Tuesday, 18 June 2019

Two-and-a-half months after the Indian ASAT test: What's Up?

On 27 March 2019, India conducted it's first succesful Anti-Satellite (ASAT) test, destroying Microsat-R on orbit. I have blogged on this before here, here, here and here; and published a detailed OSINT analysis of this test in The Diplomat, in which I have shown that the Indian version of events concerning this ASAT test is not entirely correct.

So what is the current situation? The Indian government claimed right after the test that 45 days after the test, the space debris generated by the ASAT test would be gone. We are now a month after that deadline. Is everything gone indeed? Far from it.

Some 92 larger debris pieces resulting from the test have been catalogued by CSpOC. Of these, 56,  i.e. some 60% were still on orbit 45 days after the ASAT test. And 46 (that is 50%) were still in orbit on June 15, one full month after all should have been gone according to the Indian Defence Research and Development Organisation (DRDO). These numbers are in line with my earlier forecast here.

The diagrams below visualize these data, including (grey lines) a new forecast for the remainder of the debris still orbiting. The top diagram is the cumulative percentage of reentered debris from the test, the lower diagram gives the number of objects reentering per week.

click diagram to enlarge
click diagram to enlarge

Many of these objects still on-orbit have apogees still well into the range of operational satellites, i.e. they remain a threat to other objects in space. In my current forecast for these remaining objects, at least 5 objects will stay in orbit for at least a year to come, and the last one might not reenter until mid-2021. So clearly, Indian DRDO estimates were much too optimistic.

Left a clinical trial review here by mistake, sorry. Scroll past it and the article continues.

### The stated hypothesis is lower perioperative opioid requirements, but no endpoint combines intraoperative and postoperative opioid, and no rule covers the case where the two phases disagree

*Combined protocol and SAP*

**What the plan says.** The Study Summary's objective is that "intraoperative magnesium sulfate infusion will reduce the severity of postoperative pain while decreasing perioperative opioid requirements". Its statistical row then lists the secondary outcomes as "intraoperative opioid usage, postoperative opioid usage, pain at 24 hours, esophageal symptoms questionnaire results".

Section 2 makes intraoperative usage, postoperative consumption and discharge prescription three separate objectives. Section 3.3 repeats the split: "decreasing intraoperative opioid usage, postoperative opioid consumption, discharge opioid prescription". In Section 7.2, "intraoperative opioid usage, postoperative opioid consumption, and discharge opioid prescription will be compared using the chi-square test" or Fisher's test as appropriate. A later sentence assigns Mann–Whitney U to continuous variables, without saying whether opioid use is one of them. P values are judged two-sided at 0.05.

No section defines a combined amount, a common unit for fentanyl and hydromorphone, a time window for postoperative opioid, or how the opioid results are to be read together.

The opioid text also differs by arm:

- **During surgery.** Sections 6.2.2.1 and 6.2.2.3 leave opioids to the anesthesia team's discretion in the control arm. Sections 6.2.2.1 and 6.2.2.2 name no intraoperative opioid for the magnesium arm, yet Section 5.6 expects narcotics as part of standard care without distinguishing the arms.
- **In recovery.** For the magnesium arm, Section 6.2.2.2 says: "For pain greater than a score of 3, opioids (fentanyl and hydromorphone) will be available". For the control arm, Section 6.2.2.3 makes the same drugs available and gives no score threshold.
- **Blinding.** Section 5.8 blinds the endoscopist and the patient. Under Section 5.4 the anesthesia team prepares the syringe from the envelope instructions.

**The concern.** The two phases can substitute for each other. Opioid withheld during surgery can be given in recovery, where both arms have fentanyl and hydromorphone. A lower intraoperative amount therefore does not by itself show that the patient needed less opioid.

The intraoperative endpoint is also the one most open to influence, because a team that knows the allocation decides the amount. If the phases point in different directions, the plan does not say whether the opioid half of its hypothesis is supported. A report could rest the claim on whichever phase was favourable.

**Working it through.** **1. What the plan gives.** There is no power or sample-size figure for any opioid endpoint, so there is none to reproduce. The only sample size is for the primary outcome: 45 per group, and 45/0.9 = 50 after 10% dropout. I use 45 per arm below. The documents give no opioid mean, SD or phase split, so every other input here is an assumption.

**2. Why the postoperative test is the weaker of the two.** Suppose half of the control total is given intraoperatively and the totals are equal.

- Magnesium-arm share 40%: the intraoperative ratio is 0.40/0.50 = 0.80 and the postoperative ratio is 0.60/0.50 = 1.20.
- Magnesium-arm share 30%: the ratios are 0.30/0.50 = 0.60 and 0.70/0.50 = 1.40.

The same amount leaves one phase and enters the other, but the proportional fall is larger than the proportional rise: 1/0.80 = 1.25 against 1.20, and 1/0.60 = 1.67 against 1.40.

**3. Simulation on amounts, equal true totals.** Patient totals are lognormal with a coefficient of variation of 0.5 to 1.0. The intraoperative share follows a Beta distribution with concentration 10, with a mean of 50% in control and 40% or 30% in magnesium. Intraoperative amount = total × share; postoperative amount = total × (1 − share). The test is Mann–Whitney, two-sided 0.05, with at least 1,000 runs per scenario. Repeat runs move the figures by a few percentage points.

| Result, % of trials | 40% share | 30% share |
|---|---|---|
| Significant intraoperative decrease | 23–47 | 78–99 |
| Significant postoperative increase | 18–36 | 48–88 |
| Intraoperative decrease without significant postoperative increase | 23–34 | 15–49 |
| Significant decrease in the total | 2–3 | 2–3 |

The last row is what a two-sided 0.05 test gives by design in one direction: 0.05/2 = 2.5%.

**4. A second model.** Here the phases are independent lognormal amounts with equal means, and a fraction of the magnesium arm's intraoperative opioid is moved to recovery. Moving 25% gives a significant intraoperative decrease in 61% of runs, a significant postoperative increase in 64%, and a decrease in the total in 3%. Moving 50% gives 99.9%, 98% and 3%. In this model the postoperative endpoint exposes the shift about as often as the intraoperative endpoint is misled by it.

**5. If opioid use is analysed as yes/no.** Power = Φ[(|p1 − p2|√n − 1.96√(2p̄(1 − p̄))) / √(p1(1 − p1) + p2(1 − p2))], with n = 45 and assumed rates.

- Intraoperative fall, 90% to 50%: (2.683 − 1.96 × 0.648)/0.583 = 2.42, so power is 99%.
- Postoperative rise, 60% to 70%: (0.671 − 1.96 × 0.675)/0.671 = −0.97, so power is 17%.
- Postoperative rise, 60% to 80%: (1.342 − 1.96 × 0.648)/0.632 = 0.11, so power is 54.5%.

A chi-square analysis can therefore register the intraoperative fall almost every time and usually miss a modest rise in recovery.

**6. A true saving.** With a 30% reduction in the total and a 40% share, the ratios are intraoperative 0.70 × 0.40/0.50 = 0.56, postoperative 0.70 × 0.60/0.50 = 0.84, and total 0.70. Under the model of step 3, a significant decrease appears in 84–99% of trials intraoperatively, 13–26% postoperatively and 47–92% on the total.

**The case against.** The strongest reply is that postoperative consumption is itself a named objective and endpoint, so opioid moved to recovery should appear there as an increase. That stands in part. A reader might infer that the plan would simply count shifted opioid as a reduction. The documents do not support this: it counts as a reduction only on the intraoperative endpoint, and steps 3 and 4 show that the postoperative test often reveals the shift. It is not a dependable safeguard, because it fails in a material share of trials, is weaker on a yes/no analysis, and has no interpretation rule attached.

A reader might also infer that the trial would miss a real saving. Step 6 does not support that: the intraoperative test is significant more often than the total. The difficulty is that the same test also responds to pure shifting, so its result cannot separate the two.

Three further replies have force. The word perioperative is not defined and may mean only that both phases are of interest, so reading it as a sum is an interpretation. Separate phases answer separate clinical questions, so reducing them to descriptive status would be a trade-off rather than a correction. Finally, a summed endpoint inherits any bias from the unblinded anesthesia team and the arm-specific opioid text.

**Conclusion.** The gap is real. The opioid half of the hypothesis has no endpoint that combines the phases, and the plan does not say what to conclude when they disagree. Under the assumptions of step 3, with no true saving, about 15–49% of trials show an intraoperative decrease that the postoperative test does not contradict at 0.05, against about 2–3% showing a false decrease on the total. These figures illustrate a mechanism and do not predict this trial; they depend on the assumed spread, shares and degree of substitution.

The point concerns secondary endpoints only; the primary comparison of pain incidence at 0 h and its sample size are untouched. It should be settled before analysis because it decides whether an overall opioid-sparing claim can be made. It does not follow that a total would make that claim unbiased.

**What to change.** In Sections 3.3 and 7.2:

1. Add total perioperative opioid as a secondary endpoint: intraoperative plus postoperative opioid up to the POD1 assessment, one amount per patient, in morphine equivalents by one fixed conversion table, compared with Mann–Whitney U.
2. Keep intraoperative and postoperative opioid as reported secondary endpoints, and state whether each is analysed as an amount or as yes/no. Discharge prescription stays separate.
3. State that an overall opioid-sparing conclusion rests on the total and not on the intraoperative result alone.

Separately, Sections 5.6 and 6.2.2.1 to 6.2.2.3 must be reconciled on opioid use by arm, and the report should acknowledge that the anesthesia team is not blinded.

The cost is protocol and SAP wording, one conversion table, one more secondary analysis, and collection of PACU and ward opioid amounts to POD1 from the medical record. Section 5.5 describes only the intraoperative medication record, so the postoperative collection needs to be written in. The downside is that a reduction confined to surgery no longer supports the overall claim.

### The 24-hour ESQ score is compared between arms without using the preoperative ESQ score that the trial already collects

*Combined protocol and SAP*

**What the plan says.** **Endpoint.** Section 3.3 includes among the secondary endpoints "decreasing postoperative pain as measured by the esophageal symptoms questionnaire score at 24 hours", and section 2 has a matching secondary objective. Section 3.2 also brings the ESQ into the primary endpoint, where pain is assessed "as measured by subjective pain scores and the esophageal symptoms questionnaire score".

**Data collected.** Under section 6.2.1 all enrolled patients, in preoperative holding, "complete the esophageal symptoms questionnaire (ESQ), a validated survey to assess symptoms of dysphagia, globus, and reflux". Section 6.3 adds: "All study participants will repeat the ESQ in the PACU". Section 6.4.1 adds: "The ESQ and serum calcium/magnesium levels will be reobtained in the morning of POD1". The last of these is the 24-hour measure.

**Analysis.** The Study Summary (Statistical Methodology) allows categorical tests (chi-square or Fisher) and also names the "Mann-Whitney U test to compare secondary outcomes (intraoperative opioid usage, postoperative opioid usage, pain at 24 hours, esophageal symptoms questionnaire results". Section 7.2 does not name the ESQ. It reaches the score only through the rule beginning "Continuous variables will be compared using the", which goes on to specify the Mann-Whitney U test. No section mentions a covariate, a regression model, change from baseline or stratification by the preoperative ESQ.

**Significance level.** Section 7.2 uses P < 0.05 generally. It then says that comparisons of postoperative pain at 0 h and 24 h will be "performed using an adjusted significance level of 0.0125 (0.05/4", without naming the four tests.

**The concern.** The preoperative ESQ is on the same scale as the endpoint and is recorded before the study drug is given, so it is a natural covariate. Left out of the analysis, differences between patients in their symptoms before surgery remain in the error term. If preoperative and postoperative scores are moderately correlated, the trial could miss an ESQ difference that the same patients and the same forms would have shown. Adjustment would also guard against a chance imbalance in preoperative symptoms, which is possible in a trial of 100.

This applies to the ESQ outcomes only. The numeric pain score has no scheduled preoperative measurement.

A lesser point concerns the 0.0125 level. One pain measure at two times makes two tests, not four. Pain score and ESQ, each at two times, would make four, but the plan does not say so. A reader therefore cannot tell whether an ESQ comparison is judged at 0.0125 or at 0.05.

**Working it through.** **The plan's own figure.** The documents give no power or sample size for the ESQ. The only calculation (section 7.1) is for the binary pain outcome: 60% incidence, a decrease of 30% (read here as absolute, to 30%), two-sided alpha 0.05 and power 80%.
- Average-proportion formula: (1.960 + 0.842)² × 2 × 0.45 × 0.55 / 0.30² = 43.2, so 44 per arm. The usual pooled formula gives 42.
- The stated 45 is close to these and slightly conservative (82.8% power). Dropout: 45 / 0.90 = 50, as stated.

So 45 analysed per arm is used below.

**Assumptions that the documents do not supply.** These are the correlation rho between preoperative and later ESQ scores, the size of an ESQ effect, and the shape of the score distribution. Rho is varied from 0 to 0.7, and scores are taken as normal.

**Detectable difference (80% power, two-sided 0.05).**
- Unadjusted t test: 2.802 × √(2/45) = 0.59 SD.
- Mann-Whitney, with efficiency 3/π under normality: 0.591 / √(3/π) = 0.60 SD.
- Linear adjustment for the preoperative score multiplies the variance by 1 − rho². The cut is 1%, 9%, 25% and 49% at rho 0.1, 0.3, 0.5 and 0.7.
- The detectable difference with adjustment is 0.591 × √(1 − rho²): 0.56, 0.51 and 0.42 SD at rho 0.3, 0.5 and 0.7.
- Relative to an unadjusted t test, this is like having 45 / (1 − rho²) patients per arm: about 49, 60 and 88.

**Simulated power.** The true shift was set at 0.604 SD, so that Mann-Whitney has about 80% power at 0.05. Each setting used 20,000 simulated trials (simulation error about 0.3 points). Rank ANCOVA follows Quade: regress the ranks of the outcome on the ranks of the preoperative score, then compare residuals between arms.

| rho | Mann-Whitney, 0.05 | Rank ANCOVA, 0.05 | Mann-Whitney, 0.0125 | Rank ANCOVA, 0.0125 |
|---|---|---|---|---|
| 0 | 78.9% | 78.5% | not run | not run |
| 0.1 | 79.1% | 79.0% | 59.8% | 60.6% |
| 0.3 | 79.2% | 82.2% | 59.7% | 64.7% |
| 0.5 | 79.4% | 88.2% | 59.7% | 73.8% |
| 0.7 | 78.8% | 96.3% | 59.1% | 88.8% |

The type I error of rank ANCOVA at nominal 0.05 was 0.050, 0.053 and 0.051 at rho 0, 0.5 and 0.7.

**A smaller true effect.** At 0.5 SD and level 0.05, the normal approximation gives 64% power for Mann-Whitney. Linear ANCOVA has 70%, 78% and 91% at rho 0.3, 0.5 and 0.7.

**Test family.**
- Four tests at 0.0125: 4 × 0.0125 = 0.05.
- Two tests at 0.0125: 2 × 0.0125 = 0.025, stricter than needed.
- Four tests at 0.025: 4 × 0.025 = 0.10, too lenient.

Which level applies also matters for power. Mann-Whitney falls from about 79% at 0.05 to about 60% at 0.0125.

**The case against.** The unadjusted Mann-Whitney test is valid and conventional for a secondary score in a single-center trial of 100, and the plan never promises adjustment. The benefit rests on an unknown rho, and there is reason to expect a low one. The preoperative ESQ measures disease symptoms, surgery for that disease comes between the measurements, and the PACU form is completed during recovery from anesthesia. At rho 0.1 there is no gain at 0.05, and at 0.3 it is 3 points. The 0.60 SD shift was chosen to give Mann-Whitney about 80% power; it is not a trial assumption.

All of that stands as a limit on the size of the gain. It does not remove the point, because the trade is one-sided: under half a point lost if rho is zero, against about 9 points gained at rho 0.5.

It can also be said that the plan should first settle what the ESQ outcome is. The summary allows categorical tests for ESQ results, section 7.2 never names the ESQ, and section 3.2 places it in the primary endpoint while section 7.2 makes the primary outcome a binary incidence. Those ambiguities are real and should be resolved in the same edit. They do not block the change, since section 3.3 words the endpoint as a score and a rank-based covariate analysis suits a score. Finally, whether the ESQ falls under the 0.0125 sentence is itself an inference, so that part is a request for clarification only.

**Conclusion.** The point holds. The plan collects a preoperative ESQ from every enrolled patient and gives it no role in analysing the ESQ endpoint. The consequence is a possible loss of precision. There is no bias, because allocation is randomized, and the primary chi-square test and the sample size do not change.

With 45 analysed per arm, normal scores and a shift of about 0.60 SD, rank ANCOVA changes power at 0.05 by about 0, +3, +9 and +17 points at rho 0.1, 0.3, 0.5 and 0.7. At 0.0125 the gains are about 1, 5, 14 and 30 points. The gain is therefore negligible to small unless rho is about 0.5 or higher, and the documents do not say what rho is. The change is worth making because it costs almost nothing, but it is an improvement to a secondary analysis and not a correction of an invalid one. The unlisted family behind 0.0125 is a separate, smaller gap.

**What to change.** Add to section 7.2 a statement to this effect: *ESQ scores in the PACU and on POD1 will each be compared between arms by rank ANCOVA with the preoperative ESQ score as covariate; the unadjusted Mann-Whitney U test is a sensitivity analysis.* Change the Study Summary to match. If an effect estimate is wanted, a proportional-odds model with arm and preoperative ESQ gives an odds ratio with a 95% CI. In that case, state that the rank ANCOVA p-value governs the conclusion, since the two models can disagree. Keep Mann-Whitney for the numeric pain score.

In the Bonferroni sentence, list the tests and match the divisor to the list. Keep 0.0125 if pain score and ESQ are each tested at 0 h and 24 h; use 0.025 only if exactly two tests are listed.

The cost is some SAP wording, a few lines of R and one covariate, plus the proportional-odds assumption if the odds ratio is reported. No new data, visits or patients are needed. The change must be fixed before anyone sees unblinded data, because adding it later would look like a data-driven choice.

click diagram to enlarge

Saturday, 1 June 2019

[UPDATED] Erratic orbital evolution of four Starlink objects

Edit 5 June 2019: updated at end of post with new data

During a talk at MIT on May 29, SpaceX President Gwynne Shotwell reportedly mentioned that four of the 60 Starlink objects launched on May 24 are having issues (but she reportedly also said that these four are in contact with SpaceX  ground control: i.e. it is too early to consider these four objects a failure).

These four objects are probably object J, AA, AG and AQ. Their orbital evolution so far stands out from the rest of the objects: while 56 objects have gone up, these four either stayed near the altitude of orbit insertion, or are in fact going down.

This can be cleearly seen in these two diagrams I made today, showing the total amount of altitude gained for each object. Objects J, AA, AG and AQ (red) clearly stand out form the rest (black).

click to enlarge

click to enlarge

The other four objects (blue) that did not raise their orbit, are the 'FALCON 9 DEB' objects (with DEB standing for 'debris'. These are four support bars that held the satellite stack together untill deployment. Our observations show that these four are tumbling, as they can be seen flashing in a regular pattern.

Two of these support bars can be seen as fainter flashing objects at about 25 seconds into my video from May 24th (the other two were filmed as well, moving somewhat in front of the "train", but are not in the video I posted):

UPDATE 5 June 2019:

 One of the four objects, object AA, has come to life and is raising orbit now. Objects AG, AQ and J have not changed: